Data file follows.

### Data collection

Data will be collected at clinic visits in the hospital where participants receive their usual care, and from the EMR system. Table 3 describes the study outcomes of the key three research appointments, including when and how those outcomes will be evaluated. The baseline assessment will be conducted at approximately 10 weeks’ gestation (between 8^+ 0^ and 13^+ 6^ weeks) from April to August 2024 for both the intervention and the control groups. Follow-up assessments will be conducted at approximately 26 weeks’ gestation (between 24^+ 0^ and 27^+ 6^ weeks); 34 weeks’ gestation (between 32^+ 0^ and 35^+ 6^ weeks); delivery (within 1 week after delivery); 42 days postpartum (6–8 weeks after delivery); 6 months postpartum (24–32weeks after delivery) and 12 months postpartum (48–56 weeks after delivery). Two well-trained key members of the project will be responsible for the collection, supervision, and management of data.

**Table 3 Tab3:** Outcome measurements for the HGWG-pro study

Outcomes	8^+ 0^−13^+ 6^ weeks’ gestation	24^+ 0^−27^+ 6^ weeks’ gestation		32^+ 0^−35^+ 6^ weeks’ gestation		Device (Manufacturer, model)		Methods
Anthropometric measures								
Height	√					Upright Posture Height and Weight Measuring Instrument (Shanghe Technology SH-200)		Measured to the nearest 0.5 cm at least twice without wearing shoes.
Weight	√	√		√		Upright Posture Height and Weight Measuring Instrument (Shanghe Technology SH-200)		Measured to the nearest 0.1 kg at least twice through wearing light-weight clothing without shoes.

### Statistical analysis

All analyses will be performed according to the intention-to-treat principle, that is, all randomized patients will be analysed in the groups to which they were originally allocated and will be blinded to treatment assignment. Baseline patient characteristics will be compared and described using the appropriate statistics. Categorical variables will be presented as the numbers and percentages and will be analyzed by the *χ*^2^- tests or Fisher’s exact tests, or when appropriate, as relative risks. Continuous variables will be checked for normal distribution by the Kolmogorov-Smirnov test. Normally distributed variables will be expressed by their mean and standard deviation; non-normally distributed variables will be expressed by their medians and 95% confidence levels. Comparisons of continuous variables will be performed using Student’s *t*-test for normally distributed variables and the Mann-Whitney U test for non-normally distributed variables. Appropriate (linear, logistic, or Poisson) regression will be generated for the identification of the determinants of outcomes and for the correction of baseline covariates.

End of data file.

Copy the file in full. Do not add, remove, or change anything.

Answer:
### Data collection

Data will be collected at clinic visits in the hospital where participants receive their usual care, and from the EMR system. Table 3 describes the study outcomes of the key three research appointments, including when and how those outcomes will be evaluated. The baseline assessment will be conducted at approximately 10 weeks’ gestation (between 8^+ 0^ and 13^+ 6^ weeks) from April to August 2024 for both the intervention and the control groups. Follow-up assessments will be conducted at approximately 26 weeks’ gestation (between 24^+ 0^ and 27^+ 6^ weeks); 34 weeks’ gestation (between 32^+ 0^ and 35^+ 6^ weeks); delivery (within 1 week after delivery); 42 days postpartum (6–8 weeks after delivery); 6 months postpartum (24–32weeks after delivery) and 12 months postpartum (48–56 weeks after delivery). Two well-trained key members of the project will be responsible for the collection, supervision, and management of data.

**Table 3 Tab3:** Outcome measurements for the HGWG-pro study

Outcomes	8^+ 0^−13^+ 6^ weeks’ gestation	24^+ 0^−27^+ 6^ weeks’ gestation		32^+ 0^−35^+ 6^ weeks’ gestation		Device (Manufacturer, model)		Methods
Anthropometric measures								
Height	√					Upright Posture Height and Weight Measuring Instrument (Shanghe Technology SH-200)		Measured to the nearest 0.5 cm at least twice without wearing shoes.
Weight	√	√		√		Upright Posture Height and Weight Measuring Instrument (Shanghe Technology SH-200)		Measured to the nearest 0.1 kg at least twice through wearing light-weight clothing without shoes.

### Statistical analysis

All analyses will be performed according to the intention-to-treat principle, that is, all randomized patients will be analysed in the groups to which they were originally allocated and will be blinded to treatment assignment. Baseline patient characteristics will be compared and described using the appropriate statistics. Categorical variables will be presented as the numbers and percentages and will be analyzed by the *χ*^2^- tests or Fisher’s exact tests, or when appropriate, as relative risks. Continuous variables will be checked for normal distribution by the Kolmogorov-Smirnov test. Normally distributed variables will be expressed by their mean and standard deviation; non-normally distributed variables will be expressed by their medians and 95% confidence levels. Comparisons of continuous variables will be performed using Student’s *t*-test for normally distributed variables and the Mann-Whitney U test for non-normally distributed variables. Appropriate (linear, logistic, or Poisson) regression will be generated for the identification of the determinants of outcomes and for the correction of baseline covariates.